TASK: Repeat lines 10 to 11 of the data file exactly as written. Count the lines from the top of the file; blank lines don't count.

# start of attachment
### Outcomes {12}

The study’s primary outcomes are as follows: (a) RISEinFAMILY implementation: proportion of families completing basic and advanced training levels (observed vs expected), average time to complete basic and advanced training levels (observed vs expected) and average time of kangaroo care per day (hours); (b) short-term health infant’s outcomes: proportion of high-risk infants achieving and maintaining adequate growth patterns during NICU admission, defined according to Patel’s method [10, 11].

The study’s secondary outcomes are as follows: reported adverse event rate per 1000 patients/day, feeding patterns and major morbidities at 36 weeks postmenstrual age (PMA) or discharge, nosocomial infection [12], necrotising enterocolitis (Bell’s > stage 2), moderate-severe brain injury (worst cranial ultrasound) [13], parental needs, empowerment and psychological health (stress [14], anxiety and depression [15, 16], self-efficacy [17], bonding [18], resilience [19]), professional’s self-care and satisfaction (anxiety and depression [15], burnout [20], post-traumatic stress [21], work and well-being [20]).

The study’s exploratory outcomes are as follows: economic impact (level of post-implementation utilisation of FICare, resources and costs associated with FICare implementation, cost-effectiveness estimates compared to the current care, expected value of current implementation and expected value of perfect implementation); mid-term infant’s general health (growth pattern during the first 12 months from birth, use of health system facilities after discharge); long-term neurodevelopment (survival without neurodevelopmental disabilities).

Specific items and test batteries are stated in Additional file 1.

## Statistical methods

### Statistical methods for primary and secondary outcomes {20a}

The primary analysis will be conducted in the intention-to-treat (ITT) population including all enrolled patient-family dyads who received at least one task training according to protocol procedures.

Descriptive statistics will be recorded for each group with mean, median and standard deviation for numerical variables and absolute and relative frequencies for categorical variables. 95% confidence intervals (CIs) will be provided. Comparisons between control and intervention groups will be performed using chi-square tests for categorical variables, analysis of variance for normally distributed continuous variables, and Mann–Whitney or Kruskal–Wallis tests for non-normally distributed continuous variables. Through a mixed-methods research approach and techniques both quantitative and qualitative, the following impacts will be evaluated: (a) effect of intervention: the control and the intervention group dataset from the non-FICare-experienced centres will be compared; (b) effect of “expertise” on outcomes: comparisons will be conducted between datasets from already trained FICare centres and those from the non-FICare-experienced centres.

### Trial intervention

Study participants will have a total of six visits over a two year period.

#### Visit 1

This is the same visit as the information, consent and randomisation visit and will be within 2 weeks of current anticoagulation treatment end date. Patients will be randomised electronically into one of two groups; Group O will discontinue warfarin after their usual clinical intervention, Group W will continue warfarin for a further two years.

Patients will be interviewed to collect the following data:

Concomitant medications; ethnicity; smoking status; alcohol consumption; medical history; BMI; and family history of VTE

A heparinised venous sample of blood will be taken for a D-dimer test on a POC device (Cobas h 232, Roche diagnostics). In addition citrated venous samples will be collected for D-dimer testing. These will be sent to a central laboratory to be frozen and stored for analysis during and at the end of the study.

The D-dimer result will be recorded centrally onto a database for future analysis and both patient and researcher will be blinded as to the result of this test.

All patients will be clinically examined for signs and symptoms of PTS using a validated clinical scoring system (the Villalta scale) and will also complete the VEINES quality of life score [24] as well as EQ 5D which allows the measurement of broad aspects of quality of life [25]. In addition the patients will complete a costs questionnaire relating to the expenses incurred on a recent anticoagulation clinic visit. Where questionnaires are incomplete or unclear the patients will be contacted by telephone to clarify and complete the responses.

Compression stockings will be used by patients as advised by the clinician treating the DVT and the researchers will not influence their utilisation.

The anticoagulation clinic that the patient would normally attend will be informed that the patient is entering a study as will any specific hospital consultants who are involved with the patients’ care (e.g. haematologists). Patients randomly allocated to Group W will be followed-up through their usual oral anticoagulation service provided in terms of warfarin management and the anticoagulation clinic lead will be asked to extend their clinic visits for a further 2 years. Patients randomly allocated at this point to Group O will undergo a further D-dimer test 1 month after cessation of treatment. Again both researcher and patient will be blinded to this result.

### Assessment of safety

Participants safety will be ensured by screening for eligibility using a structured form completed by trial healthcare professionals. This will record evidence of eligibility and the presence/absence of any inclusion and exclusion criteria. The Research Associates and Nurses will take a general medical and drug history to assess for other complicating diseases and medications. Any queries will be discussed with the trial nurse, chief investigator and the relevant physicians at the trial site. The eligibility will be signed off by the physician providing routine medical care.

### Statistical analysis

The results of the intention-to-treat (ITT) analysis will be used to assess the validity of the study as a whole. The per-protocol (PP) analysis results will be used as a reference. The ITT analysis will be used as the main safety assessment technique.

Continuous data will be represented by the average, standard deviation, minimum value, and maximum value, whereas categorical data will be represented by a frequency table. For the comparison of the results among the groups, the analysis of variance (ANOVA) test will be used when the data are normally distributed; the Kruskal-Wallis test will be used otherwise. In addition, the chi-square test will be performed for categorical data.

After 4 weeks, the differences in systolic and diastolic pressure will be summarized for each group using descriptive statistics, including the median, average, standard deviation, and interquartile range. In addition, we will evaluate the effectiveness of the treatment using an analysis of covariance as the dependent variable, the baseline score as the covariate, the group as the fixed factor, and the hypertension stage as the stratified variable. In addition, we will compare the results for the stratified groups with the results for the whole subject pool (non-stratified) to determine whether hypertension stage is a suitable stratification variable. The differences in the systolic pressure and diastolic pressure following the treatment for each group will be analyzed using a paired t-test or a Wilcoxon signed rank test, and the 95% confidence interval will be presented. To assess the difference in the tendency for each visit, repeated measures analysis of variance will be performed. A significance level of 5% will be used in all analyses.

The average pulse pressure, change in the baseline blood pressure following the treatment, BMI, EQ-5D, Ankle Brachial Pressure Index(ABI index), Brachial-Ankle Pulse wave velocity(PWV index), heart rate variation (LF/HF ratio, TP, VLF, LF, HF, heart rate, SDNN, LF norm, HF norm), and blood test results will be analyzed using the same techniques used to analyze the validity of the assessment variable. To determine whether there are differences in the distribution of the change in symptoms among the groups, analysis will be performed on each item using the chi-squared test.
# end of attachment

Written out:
### Trial intervention

Study participants will have a total of six visits over a two year period.